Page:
Footsteps magazine issues on a wooden desk.

From: Footsteps 46

Testing and adapting ideas to meet local needs

We would like to respond to the request in a recent issue of Footsteps about technical knowledge for processing hides and running a small-scale tannery. We have run courses teaching tanning techniques and how to use the leather for items such as sandals and belts. We are preparing a booklet on this subject.

We started our course by discovering together the best available source of tannin in the area. The participants brought in tree leaves and bark from thirty different trees, which we tested with a solution made from ordinary iron pills (available at most chemists) and water. We added ten ground-up pills to a small bottle half full of water and shook it well. To test the samples, we put a bit of the bark in water and added a few drops of the iron pill solution to it. If tannin was present, the solution turned blue-black.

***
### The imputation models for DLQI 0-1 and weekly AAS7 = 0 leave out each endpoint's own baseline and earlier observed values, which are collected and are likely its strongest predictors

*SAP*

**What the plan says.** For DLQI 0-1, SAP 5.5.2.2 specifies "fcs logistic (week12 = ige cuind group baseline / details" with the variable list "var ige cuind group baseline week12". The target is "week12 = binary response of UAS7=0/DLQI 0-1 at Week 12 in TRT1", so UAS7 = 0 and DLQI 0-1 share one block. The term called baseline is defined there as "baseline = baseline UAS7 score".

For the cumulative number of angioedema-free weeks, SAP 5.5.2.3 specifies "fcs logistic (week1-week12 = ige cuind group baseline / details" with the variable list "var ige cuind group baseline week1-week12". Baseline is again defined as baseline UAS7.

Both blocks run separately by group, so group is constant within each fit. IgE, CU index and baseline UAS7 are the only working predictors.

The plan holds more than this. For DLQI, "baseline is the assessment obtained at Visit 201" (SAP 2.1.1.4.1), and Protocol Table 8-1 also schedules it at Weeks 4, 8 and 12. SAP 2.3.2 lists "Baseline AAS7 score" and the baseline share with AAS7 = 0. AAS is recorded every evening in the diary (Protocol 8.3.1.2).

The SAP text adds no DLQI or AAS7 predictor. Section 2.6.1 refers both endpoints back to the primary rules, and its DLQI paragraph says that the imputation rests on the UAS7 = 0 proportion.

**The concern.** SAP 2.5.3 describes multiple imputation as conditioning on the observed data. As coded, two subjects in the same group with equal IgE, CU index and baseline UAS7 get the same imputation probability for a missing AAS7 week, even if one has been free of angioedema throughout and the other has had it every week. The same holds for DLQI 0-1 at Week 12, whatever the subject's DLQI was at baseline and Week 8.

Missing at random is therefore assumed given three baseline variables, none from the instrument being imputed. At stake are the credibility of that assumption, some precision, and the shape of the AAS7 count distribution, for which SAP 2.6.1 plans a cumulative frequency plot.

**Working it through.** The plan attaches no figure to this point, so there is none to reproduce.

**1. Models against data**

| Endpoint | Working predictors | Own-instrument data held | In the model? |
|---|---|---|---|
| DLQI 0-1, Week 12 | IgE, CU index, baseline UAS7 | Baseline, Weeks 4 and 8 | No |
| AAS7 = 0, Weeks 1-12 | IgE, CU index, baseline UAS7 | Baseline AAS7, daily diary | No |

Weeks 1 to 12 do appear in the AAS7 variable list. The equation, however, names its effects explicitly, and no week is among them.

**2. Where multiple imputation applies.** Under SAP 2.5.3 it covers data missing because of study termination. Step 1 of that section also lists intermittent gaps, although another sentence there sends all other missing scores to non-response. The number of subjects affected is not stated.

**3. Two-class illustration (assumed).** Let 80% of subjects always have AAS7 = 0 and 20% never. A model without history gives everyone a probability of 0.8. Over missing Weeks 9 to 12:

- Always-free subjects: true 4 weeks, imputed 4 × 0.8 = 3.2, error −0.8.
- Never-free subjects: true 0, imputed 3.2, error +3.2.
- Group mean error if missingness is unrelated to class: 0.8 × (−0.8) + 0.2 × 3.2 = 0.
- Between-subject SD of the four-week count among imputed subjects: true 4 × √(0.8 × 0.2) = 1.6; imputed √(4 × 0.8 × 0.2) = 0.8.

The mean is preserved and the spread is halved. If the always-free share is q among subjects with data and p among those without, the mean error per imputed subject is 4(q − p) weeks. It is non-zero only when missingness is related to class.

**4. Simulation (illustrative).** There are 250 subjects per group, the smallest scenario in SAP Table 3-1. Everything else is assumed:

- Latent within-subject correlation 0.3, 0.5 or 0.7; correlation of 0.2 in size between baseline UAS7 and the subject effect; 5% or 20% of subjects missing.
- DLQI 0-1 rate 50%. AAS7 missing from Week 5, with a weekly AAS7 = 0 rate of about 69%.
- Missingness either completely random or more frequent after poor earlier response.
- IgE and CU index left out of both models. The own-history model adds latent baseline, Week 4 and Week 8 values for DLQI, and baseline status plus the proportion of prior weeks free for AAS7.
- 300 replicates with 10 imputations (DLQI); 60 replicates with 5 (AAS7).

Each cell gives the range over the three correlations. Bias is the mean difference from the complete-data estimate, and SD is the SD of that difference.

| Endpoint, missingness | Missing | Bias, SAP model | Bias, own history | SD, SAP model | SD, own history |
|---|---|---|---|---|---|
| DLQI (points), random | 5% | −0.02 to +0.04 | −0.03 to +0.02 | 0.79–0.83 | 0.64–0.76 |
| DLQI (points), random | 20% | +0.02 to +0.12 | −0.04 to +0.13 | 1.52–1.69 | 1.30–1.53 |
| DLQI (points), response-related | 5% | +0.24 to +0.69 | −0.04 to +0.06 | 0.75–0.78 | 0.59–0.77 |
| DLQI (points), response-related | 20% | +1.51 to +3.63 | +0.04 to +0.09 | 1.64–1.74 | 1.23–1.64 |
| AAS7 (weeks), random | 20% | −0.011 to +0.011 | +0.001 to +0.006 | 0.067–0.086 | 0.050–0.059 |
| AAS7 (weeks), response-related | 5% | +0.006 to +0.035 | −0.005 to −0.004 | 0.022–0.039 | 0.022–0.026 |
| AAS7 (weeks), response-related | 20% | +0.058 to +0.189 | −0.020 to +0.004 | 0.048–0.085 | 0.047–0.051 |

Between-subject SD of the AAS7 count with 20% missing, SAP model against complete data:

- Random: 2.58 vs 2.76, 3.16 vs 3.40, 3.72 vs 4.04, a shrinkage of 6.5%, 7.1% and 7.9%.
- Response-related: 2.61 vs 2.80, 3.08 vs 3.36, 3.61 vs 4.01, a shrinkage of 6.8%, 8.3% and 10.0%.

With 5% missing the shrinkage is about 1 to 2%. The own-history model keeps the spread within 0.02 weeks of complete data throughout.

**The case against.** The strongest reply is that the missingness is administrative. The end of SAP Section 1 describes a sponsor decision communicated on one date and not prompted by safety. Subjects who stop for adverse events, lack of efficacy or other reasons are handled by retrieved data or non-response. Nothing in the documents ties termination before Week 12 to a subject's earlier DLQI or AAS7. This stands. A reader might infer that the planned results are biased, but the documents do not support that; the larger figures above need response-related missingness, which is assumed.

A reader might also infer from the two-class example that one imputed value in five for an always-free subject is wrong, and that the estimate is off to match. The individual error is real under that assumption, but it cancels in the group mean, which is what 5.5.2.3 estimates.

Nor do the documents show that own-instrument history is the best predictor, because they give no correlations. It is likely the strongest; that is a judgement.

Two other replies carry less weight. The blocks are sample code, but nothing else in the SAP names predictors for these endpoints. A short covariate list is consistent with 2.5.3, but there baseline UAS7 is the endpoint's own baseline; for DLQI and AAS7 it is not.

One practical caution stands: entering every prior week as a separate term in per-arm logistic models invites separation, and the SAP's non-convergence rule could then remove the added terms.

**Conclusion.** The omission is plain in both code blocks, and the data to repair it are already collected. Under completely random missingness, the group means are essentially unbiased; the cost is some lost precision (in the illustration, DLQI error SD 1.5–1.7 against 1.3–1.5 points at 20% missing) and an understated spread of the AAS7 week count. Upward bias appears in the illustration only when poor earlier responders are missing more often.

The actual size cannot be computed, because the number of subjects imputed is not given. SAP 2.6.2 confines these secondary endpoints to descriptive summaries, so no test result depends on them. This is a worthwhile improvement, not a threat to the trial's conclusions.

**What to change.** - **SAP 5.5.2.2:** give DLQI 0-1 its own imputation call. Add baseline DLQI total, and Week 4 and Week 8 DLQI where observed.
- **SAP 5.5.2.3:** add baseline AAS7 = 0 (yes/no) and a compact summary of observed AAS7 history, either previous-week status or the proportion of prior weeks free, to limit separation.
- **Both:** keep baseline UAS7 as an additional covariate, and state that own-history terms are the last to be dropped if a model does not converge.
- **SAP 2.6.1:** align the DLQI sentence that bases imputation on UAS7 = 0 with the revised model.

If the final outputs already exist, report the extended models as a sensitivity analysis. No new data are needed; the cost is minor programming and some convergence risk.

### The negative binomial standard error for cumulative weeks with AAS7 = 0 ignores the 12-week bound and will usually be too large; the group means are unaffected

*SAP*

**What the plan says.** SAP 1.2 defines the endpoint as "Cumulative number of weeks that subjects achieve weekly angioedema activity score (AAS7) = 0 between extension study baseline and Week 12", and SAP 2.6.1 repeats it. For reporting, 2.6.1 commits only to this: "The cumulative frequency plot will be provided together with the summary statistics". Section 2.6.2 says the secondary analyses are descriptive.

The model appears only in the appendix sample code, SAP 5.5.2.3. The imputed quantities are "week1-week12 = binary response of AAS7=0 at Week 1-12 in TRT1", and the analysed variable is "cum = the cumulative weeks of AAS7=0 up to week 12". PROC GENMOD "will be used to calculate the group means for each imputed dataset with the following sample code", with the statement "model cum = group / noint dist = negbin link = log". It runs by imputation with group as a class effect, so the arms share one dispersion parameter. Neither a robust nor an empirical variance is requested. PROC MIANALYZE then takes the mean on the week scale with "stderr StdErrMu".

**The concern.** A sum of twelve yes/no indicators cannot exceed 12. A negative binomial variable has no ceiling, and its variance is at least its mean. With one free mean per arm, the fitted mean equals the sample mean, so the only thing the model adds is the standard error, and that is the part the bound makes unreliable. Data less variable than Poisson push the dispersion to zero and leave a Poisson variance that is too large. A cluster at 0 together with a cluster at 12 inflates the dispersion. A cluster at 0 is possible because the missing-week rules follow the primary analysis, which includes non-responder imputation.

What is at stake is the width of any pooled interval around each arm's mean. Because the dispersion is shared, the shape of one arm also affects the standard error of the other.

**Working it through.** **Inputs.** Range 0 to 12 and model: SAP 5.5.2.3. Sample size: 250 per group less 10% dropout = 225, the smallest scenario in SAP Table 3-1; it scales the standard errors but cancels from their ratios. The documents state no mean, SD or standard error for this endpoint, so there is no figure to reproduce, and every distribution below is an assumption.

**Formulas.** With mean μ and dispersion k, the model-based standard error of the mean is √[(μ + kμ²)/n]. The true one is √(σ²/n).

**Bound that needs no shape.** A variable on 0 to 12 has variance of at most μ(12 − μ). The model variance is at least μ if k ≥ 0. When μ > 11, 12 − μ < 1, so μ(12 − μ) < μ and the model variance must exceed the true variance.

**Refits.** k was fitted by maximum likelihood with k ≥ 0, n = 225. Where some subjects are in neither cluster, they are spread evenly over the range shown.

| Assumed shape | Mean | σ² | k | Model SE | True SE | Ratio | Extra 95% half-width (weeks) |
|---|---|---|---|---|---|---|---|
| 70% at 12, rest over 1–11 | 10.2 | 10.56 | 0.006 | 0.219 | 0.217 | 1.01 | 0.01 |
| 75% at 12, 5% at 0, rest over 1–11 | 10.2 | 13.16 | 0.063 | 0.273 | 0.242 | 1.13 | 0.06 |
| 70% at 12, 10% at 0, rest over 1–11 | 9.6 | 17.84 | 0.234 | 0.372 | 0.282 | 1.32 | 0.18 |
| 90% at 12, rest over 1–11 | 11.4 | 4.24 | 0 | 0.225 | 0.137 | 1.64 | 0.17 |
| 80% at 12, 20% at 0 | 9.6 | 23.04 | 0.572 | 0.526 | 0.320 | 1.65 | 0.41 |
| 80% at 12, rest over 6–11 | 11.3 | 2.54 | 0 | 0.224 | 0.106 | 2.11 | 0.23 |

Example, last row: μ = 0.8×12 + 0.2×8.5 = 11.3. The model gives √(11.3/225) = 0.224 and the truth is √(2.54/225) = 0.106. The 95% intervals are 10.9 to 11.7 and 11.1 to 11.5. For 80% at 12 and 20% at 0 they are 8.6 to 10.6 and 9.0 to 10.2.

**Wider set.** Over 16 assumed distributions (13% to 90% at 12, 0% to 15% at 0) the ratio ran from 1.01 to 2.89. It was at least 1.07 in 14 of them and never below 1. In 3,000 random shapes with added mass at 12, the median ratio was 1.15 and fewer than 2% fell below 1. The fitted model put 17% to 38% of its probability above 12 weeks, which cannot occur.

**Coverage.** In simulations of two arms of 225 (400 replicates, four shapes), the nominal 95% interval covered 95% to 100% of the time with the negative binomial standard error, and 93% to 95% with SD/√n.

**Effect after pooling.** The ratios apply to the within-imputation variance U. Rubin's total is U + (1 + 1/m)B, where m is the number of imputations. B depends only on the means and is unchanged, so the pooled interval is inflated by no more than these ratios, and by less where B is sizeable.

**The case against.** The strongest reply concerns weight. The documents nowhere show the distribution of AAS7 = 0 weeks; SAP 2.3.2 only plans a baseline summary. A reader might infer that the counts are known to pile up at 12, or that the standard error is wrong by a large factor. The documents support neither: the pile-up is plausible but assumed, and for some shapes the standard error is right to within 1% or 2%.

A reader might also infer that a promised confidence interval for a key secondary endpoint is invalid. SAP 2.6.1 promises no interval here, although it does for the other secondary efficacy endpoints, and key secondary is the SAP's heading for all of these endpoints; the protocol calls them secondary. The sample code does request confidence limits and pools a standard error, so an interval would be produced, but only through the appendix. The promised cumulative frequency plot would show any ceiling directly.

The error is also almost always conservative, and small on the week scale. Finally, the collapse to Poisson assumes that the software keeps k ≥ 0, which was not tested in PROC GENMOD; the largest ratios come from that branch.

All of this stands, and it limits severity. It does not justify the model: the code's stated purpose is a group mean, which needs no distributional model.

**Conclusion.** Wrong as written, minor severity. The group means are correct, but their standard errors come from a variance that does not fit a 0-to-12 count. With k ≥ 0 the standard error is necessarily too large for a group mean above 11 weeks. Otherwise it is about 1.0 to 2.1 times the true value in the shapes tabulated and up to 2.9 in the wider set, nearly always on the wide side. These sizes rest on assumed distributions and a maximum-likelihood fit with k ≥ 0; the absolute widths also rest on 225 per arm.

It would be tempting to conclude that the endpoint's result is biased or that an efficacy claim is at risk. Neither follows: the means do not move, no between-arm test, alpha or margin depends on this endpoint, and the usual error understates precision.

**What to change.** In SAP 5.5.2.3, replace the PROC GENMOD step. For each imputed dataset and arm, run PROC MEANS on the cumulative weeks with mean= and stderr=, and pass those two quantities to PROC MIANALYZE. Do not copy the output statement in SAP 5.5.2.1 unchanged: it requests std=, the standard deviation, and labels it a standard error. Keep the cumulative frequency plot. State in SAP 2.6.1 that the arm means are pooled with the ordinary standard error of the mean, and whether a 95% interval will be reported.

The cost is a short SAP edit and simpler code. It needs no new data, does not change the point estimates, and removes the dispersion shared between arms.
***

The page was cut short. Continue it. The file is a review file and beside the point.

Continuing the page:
There are many ways to preserve animal skins, but many of the methods used by large tanneries require chemicals that are very hazardous to the environment and toxic to humans. We try to teach methods that use natural materials that can be disposed of safely. The box below shows a method used by one of the participants for tanning goat skins.

Bud and Marlys Larsen, Community Development Co-ordinators for, the Summer Institute of Linguistics.

Preparing goat skins

  

EDITOR’S NOTE: Always wash hands thoroughly with soap and water after handling the skins. Avoid skin contact with tannin solutions.

These directions for tanning goat skins are from Mariama Khamed Attayoub of Niger and were submitted by Meredith Bunting.

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